The University will shortly be implementing the final offer made by higher education employers for the pay year 2016/17. We recognise that this is in advance of a resolution of the ongoing dispute with all of the Trades Unions, but we do not wish to withhold increases, particularly for those on the lower points on the national pay scale who will benefit most from this settlement, for any longer.
Increases will be paid in October, with back payments (to 1 August 2016 or your starting date, if later) being made in November. The increase for most staff will be 1.1%, but the national agreement provides higher increases for those on grades 1A and 1B and those on the first spinal point of grade 2.
The University has decided to enhance the national offer by removing a further spinal point from the pay scale used by Warwick, meaning that the minimum level of pay for staff working for the University will be just over £8.25 per hour. The national offer by employers includes a pledge to remove spinal point 1 during the course of the next few months; the University of Warwick abandoned the use of points 1 and 2 some years ago and, following this most recent change, will use the fourth point on the national pay scale as the base point for pay at Warwick. Please note that this means the lowest hourly rate of pay at Warwick meets the level being advocated by the Living Wage Foundation for employers outside London. Staff currently employed on spinal point 3 will therefore receive an increase in base pay of 4.8%.
We are very conscious of staff and trade union concerns about two issues in addition to the national pay offer – gender differences in pay and the use of casual contracts. At Warwick, the gender pay gap is almost entirely a reflection of the disappointingly low proportion of women at the most senior levels. We have made some significant improvements, e.g. in the gender balance within our senior leadership team, but we are far from complacent about this issue, and our new Provost, Professor Christine Ennew, will be commenting shortly on her blog about the numbers and what we are doing to improve the situation.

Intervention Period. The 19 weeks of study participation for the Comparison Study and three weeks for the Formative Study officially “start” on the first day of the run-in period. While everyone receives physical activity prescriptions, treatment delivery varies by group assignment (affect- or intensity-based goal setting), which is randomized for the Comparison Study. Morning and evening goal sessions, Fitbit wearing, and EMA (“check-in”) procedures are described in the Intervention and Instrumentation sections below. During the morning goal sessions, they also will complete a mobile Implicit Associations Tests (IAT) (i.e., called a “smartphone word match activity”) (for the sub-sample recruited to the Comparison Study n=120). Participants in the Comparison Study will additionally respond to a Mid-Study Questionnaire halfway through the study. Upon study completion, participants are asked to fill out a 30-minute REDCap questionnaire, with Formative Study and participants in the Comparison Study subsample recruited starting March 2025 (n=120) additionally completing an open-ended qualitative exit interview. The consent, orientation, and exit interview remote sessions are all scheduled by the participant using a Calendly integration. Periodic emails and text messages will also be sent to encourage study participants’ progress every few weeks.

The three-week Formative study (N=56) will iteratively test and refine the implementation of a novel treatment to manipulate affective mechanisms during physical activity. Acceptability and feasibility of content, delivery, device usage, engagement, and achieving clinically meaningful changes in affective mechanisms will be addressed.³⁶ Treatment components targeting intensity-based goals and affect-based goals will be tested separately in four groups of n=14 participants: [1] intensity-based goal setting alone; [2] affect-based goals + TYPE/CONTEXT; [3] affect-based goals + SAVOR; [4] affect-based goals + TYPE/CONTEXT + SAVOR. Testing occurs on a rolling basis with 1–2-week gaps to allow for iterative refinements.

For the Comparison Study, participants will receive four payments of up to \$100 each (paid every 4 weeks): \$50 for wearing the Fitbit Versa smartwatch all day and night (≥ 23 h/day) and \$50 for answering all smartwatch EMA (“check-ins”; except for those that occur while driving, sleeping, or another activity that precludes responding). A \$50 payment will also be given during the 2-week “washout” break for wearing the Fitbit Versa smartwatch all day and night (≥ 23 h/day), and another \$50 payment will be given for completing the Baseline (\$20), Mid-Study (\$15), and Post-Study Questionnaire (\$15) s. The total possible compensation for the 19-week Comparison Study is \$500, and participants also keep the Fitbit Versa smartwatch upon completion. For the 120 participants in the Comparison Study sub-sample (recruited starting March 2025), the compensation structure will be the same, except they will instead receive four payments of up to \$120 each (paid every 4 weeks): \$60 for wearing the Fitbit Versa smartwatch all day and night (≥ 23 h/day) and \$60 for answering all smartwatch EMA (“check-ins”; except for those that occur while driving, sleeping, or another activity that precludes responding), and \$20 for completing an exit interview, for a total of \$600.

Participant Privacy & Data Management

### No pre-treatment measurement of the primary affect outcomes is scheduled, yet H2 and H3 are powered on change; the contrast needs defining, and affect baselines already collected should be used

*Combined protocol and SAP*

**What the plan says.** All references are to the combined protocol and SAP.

We are aware that there are also some very genuine concerns about “casualisation” in higher education. Last year we began a project designed to improve arrangements for those undertaking sessional teaching at this University through a pilot scheme running in six departments. This has been extended this year to a seventh department and we are intending to extend its use across the whole university next academic year. Both student and staff representatives have played and will continue to play a key role in refining the deal for sessional teachers.
Director of Human Resources